Technology — Not Taxes — Can Solve America’s Higher Ed Crisis
While the state of higher education has yet to take center stage in what has been one of the most bizarre political seasons to date, the candidates are slowly rolling out their ideas and giving us a peek at what his or her presidency might bring.
On the Left, Bernie Sanders has publicly stated that he wants to provide free college education for all. Hillary Clinton states on her campaign website that “the federal government will make a major investment in the New College Compact by providing grants to states that commit to [specified goals] and by cutting interest rates on loans.” She may also follow a similar path to President Obama, who has pushed for free community college.
On the other side of the electorate, Republicans have yet to say much of anything about higher ed on the campaign trail — most likely for fear of raising the specter of higher taxes. Both Ted Cruz and John Kasich have expounded on the need for skills training but have simultaneously talked about scaling back, perhaps disintegrating the Department of Education. Trump has echoed that sentiment but has provided little other detail on his views.
And that shortness of detail — virtually across the board — has been a disturbing trend. For all of the hints, promises, and sidesteps, actionable insights have been few and far between. The unspecified promises on the Left create the prospect of higher taxes for Americans everywhere. Rhetoric on the Right invite lowered opportunity for many future students.
However, I have a three-word solution for our education challenge that will appeal to both sides. Were I to sit with the new President on Day One and offer my thinking on this enormous challenge, I’d simply say:
“Tech, not Taxes.”
In my view, the solution lies not in funneling more money into existing educational choices, but rather in creating greater efficiency and radically new opportunities through innovative technology. Namely, tech-enabled, quality online education that can be accessed by anyone, anywhere with an Internet connection. While distance learning has been around for decades, today’s online education is far more advanced through the use of disruptive technologies like cloud computing, at-scale video distribution, social networking, and AI.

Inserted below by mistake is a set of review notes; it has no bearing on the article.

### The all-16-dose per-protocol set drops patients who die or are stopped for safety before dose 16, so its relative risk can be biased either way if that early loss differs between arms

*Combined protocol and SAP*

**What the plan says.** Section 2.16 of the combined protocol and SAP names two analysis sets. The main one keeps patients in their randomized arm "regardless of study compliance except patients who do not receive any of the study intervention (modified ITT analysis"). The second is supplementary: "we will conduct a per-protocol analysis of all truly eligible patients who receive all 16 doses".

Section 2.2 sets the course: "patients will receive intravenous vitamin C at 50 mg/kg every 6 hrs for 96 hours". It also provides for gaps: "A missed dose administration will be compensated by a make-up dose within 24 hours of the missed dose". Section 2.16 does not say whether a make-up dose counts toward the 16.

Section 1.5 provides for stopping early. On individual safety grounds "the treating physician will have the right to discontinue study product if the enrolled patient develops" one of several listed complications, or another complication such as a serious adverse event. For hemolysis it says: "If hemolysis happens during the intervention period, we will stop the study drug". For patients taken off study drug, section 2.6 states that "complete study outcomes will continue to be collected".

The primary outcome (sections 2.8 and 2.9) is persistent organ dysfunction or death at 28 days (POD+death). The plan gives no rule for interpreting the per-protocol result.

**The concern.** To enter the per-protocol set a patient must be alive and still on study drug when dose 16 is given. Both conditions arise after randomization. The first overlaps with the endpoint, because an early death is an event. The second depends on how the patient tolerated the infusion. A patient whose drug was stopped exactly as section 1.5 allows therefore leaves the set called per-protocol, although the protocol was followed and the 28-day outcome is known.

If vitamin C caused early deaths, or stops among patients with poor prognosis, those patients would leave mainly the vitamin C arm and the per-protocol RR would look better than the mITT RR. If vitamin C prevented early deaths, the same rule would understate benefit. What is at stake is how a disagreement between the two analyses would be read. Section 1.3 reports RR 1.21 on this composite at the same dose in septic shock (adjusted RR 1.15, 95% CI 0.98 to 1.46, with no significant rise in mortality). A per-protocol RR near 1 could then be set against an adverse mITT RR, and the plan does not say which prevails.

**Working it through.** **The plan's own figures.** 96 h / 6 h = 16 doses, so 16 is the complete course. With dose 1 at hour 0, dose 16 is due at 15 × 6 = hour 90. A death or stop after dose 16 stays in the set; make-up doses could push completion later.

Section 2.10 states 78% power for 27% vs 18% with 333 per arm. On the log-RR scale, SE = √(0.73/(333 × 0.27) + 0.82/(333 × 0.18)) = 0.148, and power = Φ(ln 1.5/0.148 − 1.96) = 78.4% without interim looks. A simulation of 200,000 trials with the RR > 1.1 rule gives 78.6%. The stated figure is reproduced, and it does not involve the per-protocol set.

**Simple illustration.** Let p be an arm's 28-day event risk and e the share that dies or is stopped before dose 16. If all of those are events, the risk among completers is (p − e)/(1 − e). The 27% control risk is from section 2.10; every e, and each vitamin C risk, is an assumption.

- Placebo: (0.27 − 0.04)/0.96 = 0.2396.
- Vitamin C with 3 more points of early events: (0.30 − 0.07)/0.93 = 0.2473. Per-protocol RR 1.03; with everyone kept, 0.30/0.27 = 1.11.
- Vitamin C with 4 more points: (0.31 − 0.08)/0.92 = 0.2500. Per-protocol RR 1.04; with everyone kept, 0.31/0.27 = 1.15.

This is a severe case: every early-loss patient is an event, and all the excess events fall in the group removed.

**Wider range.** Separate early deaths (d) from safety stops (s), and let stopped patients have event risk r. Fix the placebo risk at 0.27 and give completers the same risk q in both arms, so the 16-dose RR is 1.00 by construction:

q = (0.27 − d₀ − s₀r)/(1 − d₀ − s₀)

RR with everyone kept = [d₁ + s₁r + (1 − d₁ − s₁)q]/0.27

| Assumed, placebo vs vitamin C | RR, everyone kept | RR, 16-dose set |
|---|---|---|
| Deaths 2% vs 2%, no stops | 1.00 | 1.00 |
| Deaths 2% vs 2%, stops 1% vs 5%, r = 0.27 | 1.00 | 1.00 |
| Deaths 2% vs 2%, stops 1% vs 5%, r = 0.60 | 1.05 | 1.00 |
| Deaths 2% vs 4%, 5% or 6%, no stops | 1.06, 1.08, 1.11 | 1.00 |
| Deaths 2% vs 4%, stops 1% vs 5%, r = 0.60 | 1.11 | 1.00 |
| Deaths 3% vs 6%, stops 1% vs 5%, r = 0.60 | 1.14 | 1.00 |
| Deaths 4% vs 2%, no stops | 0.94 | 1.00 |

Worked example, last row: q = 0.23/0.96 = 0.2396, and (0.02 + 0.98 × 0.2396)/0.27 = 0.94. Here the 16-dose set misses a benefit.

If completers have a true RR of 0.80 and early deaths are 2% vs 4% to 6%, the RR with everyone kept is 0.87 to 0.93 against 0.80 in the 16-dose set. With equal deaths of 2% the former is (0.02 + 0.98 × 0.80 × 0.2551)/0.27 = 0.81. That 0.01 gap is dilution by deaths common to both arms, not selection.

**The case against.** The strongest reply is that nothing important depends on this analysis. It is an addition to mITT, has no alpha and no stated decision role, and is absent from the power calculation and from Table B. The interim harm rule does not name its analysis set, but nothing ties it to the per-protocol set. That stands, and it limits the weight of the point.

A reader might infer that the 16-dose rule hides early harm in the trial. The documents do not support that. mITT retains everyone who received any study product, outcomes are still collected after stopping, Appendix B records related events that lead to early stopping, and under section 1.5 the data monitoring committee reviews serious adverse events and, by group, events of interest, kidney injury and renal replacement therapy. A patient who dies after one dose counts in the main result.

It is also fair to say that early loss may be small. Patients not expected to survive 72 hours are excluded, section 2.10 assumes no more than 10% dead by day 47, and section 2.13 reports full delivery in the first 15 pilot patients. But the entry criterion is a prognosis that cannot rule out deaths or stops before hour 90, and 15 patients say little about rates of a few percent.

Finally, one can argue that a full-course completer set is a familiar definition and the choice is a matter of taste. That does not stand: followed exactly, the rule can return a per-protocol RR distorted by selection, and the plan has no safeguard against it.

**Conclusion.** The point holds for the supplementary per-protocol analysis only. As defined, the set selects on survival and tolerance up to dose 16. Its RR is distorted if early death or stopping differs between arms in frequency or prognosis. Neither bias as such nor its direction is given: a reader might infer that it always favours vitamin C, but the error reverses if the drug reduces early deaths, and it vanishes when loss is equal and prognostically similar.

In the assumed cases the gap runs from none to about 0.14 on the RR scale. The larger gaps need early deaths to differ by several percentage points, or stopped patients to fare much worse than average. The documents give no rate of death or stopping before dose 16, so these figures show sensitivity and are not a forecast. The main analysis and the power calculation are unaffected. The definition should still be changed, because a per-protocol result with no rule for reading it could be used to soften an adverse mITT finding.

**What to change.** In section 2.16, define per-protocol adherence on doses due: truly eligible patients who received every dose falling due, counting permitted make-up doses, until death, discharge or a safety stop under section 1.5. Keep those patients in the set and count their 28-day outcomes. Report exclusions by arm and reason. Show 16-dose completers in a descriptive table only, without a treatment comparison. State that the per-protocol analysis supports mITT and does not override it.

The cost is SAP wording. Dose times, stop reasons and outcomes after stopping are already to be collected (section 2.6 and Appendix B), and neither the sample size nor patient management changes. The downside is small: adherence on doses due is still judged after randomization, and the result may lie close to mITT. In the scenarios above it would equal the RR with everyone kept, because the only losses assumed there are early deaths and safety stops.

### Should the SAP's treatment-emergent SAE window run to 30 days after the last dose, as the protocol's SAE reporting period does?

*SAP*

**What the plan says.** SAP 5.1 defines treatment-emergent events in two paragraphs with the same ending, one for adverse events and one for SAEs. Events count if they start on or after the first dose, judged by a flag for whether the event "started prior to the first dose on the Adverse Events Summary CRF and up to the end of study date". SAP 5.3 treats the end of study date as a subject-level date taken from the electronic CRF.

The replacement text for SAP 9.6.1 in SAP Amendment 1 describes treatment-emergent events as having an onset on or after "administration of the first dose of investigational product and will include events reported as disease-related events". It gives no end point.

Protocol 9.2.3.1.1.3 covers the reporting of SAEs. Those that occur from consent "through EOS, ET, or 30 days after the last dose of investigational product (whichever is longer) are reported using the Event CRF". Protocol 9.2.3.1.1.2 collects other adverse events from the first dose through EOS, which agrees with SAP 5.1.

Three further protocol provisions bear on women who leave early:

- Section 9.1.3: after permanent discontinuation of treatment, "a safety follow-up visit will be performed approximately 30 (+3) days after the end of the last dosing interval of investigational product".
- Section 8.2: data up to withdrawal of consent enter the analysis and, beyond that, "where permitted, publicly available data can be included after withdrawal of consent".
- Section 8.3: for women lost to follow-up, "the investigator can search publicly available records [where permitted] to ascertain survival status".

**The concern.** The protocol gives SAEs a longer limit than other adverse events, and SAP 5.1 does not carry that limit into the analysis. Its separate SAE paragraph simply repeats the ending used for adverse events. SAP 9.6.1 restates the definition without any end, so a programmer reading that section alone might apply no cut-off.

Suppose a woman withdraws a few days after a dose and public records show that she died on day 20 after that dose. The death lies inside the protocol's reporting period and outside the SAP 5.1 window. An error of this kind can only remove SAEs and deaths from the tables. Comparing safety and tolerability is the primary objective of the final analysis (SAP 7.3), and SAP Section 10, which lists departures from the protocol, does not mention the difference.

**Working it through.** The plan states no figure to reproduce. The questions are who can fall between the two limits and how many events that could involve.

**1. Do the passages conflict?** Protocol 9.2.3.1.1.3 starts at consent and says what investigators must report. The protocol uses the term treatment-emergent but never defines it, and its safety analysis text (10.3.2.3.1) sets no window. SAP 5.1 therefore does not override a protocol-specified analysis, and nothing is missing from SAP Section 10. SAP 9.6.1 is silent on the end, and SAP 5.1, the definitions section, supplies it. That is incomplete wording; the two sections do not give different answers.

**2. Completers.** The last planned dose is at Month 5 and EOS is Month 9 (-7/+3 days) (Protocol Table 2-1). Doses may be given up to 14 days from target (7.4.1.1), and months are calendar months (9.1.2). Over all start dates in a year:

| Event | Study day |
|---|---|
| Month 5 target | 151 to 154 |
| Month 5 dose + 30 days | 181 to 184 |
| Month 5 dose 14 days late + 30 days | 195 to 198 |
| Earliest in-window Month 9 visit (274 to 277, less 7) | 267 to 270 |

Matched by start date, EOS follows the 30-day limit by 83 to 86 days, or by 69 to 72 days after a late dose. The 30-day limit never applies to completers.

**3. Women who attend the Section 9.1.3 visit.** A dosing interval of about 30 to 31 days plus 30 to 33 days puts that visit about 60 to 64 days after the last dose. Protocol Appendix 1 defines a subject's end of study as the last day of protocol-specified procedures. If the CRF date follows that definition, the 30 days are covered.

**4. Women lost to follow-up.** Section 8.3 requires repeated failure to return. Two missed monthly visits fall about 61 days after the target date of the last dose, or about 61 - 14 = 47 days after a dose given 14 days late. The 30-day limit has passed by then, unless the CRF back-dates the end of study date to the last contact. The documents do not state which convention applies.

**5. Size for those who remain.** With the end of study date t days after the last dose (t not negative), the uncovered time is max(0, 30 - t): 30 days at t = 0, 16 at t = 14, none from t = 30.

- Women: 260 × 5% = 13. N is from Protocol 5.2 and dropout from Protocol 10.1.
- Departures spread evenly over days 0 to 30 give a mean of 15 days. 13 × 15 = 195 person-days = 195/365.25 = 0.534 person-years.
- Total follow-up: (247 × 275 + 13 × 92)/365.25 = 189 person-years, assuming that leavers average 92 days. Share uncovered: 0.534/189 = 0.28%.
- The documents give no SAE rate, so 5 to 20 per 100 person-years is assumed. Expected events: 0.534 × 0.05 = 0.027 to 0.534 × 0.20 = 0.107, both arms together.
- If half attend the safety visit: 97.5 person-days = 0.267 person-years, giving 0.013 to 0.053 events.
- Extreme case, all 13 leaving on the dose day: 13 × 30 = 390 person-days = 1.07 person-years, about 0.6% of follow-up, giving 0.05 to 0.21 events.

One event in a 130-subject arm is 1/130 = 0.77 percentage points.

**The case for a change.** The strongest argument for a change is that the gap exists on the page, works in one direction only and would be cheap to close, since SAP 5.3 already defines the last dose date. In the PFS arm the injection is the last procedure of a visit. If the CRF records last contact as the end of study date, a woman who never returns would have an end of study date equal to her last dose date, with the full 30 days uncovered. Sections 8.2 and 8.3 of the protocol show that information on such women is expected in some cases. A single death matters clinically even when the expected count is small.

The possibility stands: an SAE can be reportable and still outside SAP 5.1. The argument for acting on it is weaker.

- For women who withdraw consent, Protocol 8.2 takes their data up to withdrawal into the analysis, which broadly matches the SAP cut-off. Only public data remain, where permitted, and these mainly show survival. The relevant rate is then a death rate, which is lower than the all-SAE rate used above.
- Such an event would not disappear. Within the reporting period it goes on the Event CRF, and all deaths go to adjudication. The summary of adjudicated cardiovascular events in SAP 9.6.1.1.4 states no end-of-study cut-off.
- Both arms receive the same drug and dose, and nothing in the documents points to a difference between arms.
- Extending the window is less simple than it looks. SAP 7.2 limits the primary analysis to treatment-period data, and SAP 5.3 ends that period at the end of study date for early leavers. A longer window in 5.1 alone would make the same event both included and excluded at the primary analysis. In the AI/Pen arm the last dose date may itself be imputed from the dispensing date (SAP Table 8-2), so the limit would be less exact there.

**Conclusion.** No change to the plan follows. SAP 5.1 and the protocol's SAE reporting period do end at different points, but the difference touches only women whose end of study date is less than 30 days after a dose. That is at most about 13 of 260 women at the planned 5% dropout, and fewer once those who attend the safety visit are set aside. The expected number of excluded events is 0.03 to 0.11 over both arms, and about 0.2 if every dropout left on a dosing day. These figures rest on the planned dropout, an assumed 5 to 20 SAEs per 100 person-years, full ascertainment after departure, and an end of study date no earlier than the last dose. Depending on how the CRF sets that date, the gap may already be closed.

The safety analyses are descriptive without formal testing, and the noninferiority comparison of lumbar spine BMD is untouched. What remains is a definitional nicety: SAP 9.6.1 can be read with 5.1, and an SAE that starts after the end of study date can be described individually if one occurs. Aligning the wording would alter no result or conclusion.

Today’s online learning is increasingly adopted by the world’s best universities. Fiscal conservatives should find the availability of universal, quality online education comforting, while socially conscious Liberals should see great potential in the benefits.
The “Tech, not Taxes” approach can be used to alleviate the three key problems facing our higher education system today:
- Limited access
- High costs
- Inflexibility of current opportunities and traditional approaches
Our college system is not widely accessible. Although somewhat more inclusive now, it’s a learning process that was once only available to the children of wealthy families. While community colleges and scholarships have created opportunities across wider economic lines, much of the design reflects the original students for whom the system arose. A traditional, on-campus college education still requires large amounts of dedicated time, purchase of expensive materials, and the means with which to feed and house a student while they matriculate.
Technology can break down barriers in this system, however. Online courses can function much like new-age textbooks — providing most, if not all, of the materials needed for a given course without a student’s additional investment in heavy source materials. And by creating access to courses via the Internet, students can learn from anywhere, anytime — creating opportunities for those who might not be able to relocate to a campus for a significant part of their lives or quit a full-time job.